When the Whistle Blows – Notes from Jeff Richards – Season 3 – Episode 12

For me the Bellvue Mine was one of the only truly terrifying locations we were set to investigate this season. Other locations had their individual levels of discomfort and angst – sure. But NOTHING compares to being several hundred meters below the earth’s surface in complete darkness. Nothing. It is a truly unnerving experience (never mind that it’s haunted!).


I can’t begin to describe to you how dark this space was. The blackness we were surrounded by was very nearly paralyzing. Unlike anything I had ever experienced before. The singular light of a headlamp was not nearly enough to provide comfort.


I can tell you that the heaviness I felt while within the mine shaft was also beyond anything I had felt before. Most locations have an “air” about them. Usually described as a heavy feeling. This was beyond that. You could feel the darkness and despair of the mine from entrance to exit. It was nearly unbearable. I had to leave the mine quickly after first entering. It felt like a weight was placed upon my chest. I couldn’t breathe. I could barely stand.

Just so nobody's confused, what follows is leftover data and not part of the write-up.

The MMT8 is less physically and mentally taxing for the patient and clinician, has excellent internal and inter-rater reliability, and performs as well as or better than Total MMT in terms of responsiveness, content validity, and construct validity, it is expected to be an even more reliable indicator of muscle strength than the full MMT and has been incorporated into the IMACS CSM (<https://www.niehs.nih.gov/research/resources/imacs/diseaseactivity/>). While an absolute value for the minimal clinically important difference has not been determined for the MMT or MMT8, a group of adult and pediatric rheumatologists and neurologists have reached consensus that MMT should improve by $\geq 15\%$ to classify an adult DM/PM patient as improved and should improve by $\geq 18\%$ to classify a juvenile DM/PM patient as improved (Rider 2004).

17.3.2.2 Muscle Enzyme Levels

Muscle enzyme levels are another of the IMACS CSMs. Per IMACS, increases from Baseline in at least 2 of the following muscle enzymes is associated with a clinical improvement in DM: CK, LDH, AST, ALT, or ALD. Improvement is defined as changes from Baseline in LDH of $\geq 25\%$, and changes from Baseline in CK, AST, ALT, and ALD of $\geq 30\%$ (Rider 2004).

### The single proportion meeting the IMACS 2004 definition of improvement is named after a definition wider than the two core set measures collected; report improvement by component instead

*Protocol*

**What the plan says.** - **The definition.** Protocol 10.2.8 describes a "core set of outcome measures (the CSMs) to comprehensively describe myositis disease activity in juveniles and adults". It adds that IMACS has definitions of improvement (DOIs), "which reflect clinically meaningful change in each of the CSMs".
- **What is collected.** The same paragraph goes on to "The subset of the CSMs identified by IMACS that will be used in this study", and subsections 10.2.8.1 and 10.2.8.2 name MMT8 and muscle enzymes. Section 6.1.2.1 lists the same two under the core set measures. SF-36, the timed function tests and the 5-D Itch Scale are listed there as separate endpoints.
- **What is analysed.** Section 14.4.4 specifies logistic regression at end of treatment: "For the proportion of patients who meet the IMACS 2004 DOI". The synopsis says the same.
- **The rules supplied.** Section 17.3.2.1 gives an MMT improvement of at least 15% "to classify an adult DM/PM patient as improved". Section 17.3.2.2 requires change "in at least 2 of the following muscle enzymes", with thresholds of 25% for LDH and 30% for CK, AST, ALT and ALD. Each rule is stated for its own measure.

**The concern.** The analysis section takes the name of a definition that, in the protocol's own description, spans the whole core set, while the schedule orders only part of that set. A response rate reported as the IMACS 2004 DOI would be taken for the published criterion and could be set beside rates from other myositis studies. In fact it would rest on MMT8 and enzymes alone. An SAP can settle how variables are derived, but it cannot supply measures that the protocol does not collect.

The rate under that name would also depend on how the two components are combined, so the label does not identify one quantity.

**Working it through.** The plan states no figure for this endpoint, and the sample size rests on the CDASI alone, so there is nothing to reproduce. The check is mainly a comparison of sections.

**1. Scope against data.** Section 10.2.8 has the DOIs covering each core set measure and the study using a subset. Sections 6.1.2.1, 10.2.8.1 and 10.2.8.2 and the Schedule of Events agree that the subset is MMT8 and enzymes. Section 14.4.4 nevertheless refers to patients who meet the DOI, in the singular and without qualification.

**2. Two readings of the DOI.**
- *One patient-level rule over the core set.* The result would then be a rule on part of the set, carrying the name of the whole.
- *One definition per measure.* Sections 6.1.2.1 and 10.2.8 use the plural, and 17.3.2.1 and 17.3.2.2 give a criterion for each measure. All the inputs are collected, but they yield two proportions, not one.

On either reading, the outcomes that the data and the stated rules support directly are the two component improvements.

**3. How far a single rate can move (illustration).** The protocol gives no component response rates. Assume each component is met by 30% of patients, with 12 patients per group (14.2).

What was so interesting and unique about this location was the very real danger that we faced. The shaft was perilous, cold, damp, and dark. Every moment of fear you see on our faces is 100% real.


One thing I noticed right away upon entering the mine was my compulsion to put crosses on everything. I wanted to draw them in my notebook. I wanted to scrawl them in charcoal across the pages and on the equipment in the mine. This was a definite message.


I also distinctly remember seeing vividly a tin of cookies – like one might see at Christmas time. This brought forward an air of familiarity and comfort.


In the end I decided to leave a small token of my appreciation to the miners we had been in contact with. Enclosed in a small tin (not unlike the one I had seen in my mind’s eye while in the mine), cookies and a note thanking our friend for the contact. This was left in one of the uncovered mine shafts. I certainly hope the men of the deep who spoke to us across three days in the Bellvue Mine were comforted by this…


–Jeff Richards


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